A temporary set of restrictions on target shooting at the Candy Rock Quarry in the Calaveras Ranger District of the Stanislaus National Forest is set to expire next month.
In an open letter distributed Wednesday, Calaveras District Ranger Teresa McClung writes that the two-year provisional rules that limit the hours weapons can be fired at the quarry — infamously within earshot of Hathaway Pines subdivisions — will be renewed.
McClung said the letter was prompted by numerous recent inquiries from the public.
In a February 2012 open house forum at Independence Hall in Arnold, the U.S. Forest Service revealed the permanent regulations it hopes to introduce in an effort to reach compromise between recreational shooters and nearby residents.
The opposing camps have clashed repeatedly in recent years regarding who got to the area first and who is trampling on whose rights.
In addition to making permanent the permitted shooting hours of 10 a.m. to 6 p.m. Monday through Friday and 10 a.m. to 3 p.m. on Saturdays, those rules would prohibit the use of explosives and firearms larger than .50-caliber, as well as trap and skeet shooting in the area.
Last year, Forest Service officials said they expected a draft environmental impact statement on the proposed regulations to be complete by spring 2013. McClung’s letter states that has been pushed back to September.
“Our (National Environmental Policy Act) process has taken an extended amount of time to conduct due to the loss of key staff, and due to our underestimation of the complexity of the analysis,” she said.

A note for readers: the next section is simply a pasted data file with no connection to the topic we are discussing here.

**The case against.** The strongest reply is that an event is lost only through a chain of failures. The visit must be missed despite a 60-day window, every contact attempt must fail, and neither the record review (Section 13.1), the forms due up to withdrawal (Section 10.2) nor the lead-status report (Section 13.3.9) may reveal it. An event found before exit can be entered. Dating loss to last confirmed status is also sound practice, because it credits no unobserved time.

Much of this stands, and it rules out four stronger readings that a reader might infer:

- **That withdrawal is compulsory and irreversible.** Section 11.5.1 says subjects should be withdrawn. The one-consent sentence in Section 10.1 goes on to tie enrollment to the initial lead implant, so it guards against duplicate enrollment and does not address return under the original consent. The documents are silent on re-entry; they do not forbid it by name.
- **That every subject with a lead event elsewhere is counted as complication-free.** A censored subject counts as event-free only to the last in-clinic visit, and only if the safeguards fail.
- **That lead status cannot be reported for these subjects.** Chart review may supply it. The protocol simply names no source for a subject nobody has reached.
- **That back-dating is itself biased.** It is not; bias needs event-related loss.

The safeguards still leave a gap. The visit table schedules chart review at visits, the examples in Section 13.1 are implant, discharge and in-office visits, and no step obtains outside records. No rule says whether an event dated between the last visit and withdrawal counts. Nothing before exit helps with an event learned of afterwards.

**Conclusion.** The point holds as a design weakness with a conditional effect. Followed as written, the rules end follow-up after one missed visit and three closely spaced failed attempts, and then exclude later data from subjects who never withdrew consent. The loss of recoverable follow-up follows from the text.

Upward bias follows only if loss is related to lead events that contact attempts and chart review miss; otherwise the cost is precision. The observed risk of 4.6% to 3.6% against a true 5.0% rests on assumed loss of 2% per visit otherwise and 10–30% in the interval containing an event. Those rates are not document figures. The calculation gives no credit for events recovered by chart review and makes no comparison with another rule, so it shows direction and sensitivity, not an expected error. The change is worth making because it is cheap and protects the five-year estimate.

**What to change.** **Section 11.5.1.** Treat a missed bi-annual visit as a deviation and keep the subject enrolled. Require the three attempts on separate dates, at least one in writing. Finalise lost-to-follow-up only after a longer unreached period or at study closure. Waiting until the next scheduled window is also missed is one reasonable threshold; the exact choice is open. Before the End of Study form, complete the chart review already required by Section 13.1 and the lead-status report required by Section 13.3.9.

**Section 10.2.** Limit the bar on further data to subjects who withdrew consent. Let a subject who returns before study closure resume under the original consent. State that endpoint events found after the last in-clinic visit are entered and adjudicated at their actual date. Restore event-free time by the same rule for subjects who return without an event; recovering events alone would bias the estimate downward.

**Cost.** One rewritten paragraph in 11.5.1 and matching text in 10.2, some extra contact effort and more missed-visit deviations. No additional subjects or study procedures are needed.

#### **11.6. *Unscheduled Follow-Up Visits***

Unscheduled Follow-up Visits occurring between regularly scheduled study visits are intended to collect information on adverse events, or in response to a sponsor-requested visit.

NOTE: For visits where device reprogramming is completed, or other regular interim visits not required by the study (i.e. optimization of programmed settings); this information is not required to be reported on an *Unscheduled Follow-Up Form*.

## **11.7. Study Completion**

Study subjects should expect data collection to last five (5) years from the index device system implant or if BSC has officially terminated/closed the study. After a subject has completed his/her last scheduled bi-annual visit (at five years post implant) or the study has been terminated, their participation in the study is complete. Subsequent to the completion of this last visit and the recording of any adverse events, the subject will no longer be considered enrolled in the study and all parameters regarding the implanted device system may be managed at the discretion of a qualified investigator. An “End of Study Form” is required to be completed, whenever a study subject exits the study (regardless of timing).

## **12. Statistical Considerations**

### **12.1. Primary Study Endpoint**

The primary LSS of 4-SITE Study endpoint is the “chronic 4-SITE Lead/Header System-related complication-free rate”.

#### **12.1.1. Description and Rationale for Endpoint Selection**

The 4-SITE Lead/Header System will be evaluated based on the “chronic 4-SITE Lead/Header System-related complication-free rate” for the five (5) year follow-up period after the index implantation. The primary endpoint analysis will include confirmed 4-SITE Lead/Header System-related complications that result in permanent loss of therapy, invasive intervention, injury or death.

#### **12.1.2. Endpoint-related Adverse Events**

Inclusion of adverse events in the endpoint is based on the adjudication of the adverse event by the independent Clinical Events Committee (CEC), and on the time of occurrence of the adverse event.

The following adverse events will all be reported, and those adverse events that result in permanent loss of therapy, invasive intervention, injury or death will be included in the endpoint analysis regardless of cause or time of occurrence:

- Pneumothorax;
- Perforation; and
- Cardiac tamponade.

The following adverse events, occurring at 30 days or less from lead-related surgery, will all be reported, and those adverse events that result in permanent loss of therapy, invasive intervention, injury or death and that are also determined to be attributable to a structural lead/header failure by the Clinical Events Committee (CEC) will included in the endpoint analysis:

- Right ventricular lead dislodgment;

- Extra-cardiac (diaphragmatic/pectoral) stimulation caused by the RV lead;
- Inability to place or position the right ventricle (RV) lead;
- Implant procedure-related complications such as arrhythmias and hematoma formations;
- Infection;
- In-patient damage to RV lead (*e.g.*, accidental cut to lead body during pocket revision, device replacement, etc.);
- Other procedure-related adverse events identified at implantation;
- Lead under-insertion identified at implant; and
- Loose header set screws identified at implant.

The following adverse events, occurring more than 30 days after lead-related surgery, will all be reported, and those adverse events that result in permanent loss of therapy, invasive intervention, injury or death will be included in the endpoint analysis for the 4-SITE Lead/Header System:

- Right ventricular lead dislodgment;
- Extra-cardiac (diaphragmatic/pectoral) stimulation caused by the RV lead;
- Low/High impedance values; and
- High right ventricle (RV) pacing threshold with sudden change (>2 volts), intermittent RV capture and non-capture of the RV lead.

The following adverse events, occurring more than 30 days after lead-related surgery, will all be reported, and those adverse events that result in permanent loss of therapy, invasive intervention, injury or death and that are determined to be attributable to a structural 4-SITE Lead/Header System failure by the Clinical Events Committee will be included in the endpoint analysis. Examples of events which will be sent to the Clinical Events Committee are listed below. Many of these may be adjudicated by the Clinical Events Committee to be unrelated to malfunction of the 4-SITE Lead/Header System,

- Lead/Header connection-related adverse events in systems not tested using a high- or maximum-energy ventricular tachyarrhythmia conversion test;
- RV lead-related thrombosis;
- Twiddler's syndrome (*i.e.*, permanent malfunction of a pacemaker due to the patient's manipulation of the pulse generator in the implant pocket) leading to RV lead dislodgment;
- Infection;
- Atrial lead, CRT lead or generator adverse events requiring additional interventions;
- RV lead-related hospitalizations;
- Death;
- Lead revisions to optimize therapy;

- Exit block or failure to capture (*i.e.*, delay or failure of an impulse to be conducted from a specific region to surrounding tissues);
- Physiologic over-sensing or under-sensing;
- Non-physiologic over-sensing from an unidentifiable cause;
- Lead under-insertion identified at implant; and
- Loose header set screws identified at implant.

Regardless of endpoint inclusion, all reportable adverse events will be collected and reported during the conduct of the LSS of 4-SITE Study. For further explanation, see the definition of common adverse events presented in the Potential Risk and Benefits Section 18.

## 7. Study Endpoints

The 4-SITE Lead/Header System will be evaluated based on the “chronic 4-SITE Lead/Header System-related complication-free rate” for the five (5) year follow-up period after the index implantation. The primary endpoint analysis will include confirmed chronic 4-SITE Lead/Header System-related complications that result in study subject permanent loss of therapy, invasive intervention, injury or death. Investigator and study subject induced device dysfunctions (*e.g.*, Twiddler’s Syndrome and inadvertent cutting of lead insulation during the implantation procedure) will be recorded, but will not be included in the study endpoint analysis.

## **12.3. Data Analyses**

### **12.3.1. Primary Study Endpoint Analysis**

McClung also used the letter as a reminder that target shooting is legal in the forest, with the exception of areas in which it is specifically prohibited by “forest order,” including within 150 yards of a residence, building, campsite, developed recreation area or other occupied area, and across forest roads and waterways.
“If at any time the quarry is occupied by people involved in other activities, it cannot be used for target shooting,” she wrote. “There are no designated shooting ranges on the Stanislaus National Forest.”
Forest Road 4N73Y, also known as Candy Rock Quarry Road, remains seasonally closed to motorized vehicle traffic until April 16, weather permitting. Target shooting is still allowed at the quarry while the road is closed, but users have to walk or bicycle up to the quarry.
The situation at Candy Rock has created confusion about law enforcement jurisdiction in the national forest, McClung noted.
“Forest Service law enforcement officers can enforce Federal laws and Forest Orders in Calaveras County. Forest Service law enforcement officers cannot enforce State laws in Calaveras County,” she wrote. “Currently, Calaveras County Sheriff’s officers cannot enforce Forest Orders. Forest Service law enforcement officers frequently work with County Sheriff’s officers on enforcement in the National Forest.”
McClung said the restrictions on shooting hours at the quarry has resulted in shooting spreading out to other areas of the forest. The Forest Service has investigated complaints and found that sometimes those shooters are recreating in appropriate areas and others are not.
“The displacement of target shooters from Candy Rock Quarry to other areas of the
National Forest is a result of restrictions … The Forest Supervisor (Susan Skalski) will take that into consideration in making a final decision regarding whether or not to continue to allow target shooting at Candy Rock Quarry,” McClung said